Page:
February 27th, 2013

What the World of Selling Can Learn from Watching Netflix

New world of selling

What the World of Selling Can Learn from Watching Netflix 

In the new world of selling the ability to see into the future to recognize the needs that customers have not identified or have undervalued is the new currency.  But, is that really possible?

Netflix seems to know how.  Netflix has 33 million subscribers worldwide and it is mining its Big Data to give its customers what they want.  It is using its massive amount of data to look into the future to inform big bets that pay off.  For example, based on its data of how its customers view TV series, Netflix says it knows what customers want before the customer knows.  As a result, it has produced its own series which, when streamed, a viewer can watch in one sitting or several.   The series House of Cards is, according to Netflix, already the most streamed piece of content in the US and 40 other countries.  Netflix is basing its decisions about what shows will be a hit on logic and algorithms—not on instinct.  Netflix uses something it calls its Circles of Proven Success which are three overlapping circles.  The circles for House of Cards are:

  • Circle 1: data that showed a healthy share of viewers had streamed other programs by the director
  • Circle 2:  actor for the series is a star who has always done well
  • Circle 3:  version of the program had already done well

So what can we in sales take from all of this?  I see an overlap in how we can give our customers what they want and anticipate the needs and challenges that customers may not be focused on that more than warrant their attention.  It emphasizes the need to provide salespeople with data and customer analytics to enable them to bring insights and ideas to their customers and to allow them to add real value to customers who are already informed about products and services.  It underscores the need for salespeople to develop a niche of expertise beyond their products.  I also like the idea of coming up with Circles of Proven Success to help test how relevant an idea or insight might be for a customer.  What do you think the circles in sales could be?

I respect the value of data.  It is a great tool.  I also know that data can only tell us so much and that it must be tempered with experience, observation, and yes, intuition.  This combination gives the best chance for success.  In his book, Raw Data Is an Oxymoron, Geoff Bowker makes the point that “data is never raw because it is always structured according to somebody’s proposition and value.  The end result looks disinterested, but in the end there are value choices all the way through, from construction to interpretation.”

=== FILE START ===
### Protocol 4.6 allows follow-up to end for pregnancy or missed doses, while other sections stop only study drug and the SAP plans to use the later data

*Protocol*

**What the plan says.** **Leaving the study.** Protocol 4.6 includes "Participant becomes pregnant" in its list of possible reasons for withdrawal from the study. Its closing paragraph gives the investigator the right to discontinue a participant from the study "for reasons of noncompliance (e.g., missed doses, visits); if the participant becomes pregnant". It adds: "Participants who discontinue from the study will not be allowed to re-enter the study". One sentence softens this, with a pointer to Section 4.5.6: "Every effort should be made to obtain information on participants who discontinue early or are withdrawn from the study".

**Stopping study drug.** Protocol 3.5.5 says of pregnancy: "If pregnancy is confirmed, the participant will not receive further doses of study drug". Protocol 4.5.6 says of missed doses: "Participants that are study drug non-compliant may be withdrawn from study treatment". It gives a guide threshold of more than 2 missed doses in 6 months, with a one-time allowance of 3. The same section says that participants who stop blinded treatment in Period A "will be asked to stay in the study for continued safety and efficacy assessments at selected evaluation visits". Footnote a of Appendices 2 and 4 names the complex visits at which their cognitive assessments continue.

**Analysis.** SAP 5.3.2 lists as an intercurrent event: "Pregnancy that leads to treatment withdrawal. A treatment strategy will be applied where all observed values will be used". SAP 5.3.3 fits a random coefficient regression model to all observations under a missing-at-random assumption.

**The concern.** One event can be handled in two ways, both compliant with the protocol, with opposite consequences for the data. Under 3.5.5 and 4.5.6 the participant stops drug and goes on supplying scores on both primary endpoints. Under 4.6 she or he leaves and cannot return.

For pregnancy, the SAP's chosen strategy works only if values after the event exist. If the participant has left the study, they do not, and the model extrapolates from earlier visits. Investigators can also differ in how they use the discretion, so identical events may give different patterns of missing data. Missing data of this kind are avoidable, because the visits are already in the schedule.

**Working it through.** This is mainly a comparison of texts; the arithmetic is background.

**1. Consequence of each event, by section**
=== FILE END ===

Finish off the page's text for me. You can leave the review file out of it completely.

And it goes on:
We are scrambling for ways to get smarter.  Access to data is essential and so is the human brain in interpreting it and figuring out how best to produce business results for our customers and ourselves.

To learn more about Richardson’s comprehensive sales training solutions, please email us today!

About The Author: Linda Richardson

Linda Richardson is the Founder and Executive Chairwoman of Richardson, a global sales training business. As a recognized leader in the industry, she has won the coveted Stevie Award for Lifetime Achievement in Sales Excellence for 2006 and in 2007 she was identified by Training Industry, Inc. as one of the “Top 20 Most Influential Training Professionals.” Linda was also recognized with the Top Sales and Marketing Award for Thought Leader in 2012 by the Top Sales World.

Linda Richardson

One Response to “What the World of Selling Can Learn from Watching Netflix”

  1. February 28, 2013 at 2:52 pm, Kurt Haug said:

    Great insights!

    The three key takeaways for me are:

    1) To be relevant and bring value, “insight” needs to be DATA-driven. It’s not about what we “think or feel” the customer needs, it has to be driven by “data discipline.”

    2) There is no such thing as “raw” data. Even by choosing what to “measure,” resolution, frequency, etc. we set expectations around the data. This is why in the Six Sigma disciple “D” (Define) comes before “M” (Measure) in the DMAIC model.

    3) To be effective, a sales professional has to have MORE than data-driven insight. The credibility that comes from true content/industry expertise and most importantly, a consultative relationship is critical. Otherwise the “numbers” are suspect, the “insights” are shallow and the sales pro can be seen as just another self-centered interloper trying to manipulate business out of the client.

    It will indeed be very interesting to see how BIG DATA impacts the sales profession, and probably more importantly, what “Circles of Proven Success” we choose to implement in the analysis of that data.

    Thanks again, Linda for a thought-provoking read!


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